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    Television is an important medium: Bhansali

    [Interview by Subhash K. Jha]
    Monday, September 26, 2005
    Television doesn''t quite seem to be the medium for Sanjay Leela Bhansali, who conceives grand films and goes into the most minute details.

    But the director is quite happy at "Black" - which features Rani Mukherjee and Amitabh Bachchan, being premiered on the small screen''s Star Gold channel Sunday.

    "TV is such an important medium. The film will now be accessible to those who couldn''t experience it earlier," Bhansali told IANS in an interview.

    He also dismisses charges of the film being over-the-top.

    "If you have to come to terms with physically or mentally impaired people you would know how tough it is to do so. A mother with a child who cannot hear or see is bound to react like Shernaz Patel in ''Black''."

    Excerpts from the interview:

    How do you feel about the TV premiere of "Black"?

    TV is such an important medium. There are so many people who couldn't see it in the theatres. The film will now be accessible to those who couldn't experience it earlier. That makes me very happy. The fact that "Black" has been given ample dignity by audiences, critics and those who controlled its destiny in the market is very reassuring. "Black" was an important film for all of us - Bachchan, Rani, me and all my technicians...I feel it has changed our lives and the way audiences perceive cinematic entertainment.

    After the dazzling flamboyance of "Devdas", I went into something as real and stark as "Black". People thought I had gone mad. But I knew my audience was in the mood to see something that was sincere. I feel everyone excelled in work. Two days after "Black" opened in theatres, audiences had begun to recommend it to their friends...Our film worked although there was no titillation or glamour.

    But "Black" is a very glamorous film in spite of the serious theme.

    Yes, no matter what the theme is, my films will always be very meticulously mounted. That is my style, my cinema. Whether it's a kotha in "Devdas" or Shimla in "Black", the locations will always remain inviting. People saw the narrative flow in "Black". They felt they had never seen anything like it before. I was warned it wouldn't run for one week.

    Why did you situate it in the Anglo-Indian community?

    If we can have films about Hindus, Muslims and Sikhs why can't we go into the Christian community? Aparna Sen's "36 Chowringhee Lane" addressed itself to the same community. Anglo-Indians have always been integral to my life. In school, all my teachers were Anglo-Indians. Somewhere this lovely community got left behind. But they are not foreigners. They left a deep impression on me.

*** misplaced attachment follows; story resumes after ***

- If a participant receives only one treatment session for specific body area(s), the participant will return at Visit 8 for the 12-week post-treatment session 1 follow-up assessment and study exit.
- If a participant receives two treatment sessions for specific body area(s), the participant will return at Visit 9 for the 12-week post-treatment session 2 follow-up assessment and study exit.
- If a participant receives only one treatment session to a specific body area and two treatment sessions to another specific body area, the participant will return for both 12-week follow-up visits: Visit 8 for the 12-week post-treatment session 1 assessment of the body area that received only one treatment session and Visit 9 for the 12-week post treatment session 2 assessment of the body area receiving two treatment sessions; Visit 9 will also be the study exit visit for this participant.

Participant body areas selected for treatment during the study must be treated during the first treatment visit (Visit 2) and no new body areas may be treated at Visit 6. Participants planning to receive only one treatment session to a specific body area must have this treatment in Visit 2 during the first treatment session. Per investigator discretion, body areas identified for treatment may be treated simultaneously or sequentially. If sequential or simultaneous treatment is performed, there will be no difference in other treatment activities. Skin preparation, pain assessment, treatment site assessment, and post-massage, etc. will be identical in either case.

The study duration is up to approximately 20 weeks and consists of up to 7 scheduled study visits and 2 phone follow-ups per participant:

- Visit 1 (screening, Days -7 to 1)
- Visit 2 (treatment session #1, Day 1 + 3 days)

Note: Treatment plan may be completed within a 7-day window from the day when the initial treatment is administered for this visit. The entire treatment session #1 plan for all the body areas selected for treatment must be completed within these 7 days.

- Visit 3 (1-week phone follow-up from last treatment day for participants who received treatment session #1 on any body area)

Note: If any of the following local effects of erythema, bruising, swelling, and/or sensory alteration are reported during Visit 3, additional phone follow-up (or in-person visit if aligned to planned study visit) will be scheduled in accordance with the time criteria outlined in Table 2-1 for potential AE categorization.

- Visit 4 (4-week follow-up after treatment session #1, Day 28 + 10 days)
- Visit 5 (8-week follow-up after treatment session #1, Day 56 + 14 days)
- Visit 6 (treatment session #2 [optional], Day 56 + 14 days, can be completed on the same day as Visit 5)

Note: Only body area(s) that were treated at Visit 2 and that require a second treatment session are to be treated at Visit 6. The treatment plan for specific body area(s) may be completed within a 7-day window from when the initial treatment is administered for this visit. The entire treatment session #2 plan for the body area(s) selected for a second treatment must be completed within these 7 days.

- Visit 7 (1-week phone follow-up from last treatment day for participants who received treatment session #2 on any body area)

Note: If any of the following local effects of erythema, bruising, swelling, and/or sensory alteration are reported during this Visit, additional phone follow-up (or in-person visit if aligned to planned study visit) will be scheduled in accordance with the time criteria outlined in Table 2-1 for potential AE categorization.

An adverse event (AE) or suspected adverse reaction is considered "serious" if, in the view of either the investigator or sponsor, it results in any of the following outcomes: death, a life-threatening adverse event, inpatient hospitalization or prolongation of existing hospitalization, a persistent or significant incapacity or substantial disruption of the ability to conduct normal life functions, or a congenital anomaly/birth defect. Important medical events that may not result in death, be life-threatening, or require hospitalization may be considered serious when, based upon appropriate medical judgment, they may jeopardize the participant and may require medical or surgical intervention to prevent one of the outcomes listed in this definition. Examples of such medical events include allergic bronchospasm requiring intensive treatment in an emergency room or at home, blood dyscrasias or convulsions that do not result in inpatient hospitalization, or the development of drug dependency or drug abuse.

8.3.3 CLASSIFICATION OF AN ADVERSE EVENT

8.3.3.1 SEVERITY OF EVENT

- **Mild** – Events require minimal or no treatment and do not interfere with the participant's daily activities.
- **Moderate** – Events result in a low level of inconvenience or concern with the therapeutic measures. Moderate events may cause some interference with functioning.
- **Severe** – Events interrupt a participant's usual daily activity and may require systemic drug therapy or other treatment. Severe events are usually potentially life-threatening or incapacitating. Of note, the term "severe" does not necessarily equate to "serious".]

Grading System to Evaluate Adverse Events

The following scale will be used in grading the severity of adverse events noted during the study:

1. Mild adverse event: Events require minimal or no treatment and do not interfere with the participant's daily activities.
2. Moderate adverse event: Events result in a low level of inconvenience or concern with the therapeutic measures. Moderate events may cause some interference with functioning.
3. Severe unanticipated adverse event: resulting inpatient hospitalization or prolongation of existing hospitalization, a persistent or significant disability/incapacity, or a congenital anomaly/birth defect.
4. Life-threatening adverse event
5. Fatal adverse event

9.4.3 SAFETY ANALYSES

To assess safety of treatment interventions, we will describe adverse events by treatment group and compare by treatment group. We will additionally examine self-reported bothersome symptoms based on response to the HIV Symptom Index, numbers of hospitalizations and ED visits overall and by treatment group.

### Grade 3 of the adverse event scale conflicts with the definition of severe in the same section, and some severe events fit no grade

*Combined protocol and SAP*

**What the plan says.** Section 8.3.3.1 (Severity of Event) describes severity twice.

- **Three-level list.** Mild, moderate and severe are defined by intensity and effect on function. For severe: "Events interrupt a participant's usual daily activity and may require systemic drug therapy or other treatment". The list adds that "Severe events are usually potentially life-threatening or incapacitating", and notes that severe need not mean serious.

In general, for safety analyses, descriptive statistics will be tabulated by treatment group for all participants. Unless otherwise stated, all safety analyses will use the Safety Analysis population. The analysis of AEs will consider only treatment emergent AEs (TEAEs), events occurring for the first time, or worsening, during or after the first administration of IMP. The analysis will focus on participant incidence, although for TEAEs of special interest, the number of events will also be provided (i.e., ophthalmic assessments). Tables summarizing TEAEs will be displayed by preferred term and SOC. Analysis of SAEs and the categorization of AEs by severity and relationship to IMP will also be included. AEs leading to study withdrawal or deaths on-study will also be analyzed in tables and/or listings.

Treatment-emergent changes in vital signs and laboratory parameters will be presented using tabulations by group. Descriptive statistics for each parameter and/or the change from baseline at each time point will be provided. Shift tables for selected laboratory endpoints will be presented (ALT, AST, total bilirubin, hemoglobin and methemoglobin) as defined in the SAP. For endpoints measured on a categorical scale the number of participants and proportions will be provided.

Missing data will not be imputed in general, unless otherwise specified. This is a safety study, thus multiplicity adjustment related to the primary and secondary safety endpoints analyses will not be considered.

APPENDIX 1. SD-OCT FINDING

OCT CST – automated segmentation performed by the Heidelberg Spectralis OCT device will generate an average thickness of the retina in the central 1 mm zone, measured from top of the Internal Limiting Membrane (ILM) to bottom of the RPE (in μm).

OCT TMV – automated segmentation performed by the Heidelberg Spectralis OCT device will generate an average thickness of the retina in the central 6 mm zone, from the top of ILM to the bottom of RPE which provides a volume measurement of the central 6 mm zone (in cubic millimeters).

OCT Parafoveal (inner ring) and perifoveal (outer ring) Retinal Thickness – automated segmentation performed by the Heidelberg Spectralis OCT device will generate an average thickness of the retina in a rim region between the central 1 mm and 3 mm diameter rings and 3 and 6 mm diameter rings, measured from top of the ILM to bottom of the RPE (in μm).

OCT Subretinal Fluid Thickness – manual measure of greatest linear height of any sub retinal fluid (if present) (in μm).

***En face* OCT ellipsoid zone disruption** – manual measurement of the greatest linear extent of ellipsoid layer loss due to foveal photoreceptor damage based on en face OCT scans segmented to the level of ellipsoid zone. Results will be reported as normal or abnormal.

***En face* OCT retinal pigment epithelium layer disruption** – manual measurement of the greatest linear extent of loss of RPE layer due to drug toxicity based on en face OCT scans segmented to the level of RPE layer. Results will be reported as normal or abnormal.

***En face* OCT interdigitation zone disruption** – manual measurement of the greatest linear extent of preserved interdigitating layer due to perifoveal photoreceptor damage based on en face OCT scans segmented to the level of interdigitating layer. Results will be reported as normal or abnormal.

I visit the church every week, just as I visit a temple. Churches crop up in my films regularly. Every two or three films I would like my characters to be Anglo-Indians. I also feel "Black" is a tribute to one of the most important people in our lives - the teacher.

    "Black" has been called over-the-top?

    I don't think this is right. If you have to come to terms with physically or mentally impaired people you would know how tough it is to do so. A mother with a child who cannot hear or see is bound to react like Shernaz Patel in "Black". Also, the protagonist, Debraj Sahay, is a flamboyant man. He is rude and arrogant and then his character comes to a stage where he does a seven-minute climax without speaking. That was the graph Bachchan worked out for his character.

    The reactions were amazing!

    Look at how a teacher from the Helen Keller institute reacted. She told me in my film I had fulfilled her dream as a dedicated teacher for the deaf and blind. Rani's temper tantrums and Amitji's passion are very natural to the world to which they belong. Why should such passion be called over-the-top? "Black" has reached even non-Indian audiences. The main language of the film is sign language. Everyone related to it.

    I reinterpreted Helen Keller's life in my own way. Helen's exceptional childhood set the foundation for "Black". But then we moved ahead. We addressed ourselves to the struggle that deaf and blind people go through. Everything from learning the alphabet to attaining sexual fulfilment is a struggle for such people. All these areas of their lives came into "Black".

    A 90-year-old tantrik who saw the film had commented, "You don't need eyes to see 'Black'."

    What a beautiful thought. The impact of "Black" is not something we can discuss lightly. How do you explain the visually and aurally impaired people trooping in to experience "Black" in theatres? How do you explain a 90-year-old tantrik who had never seen a film suddenly telling his disciples he wants to see a film called "Black"?

    Why are the deaf and blind not part of more films and serials? In my four-film career, "Black" is the most important event. It was not made to make money. Even though it chucked away the formula and even though the publicity campaign was low-key, "Black" hit home. I never got a standing ovation for my earlier films. The fact that Amitabh Bachchan loves this film makes me extra proud.


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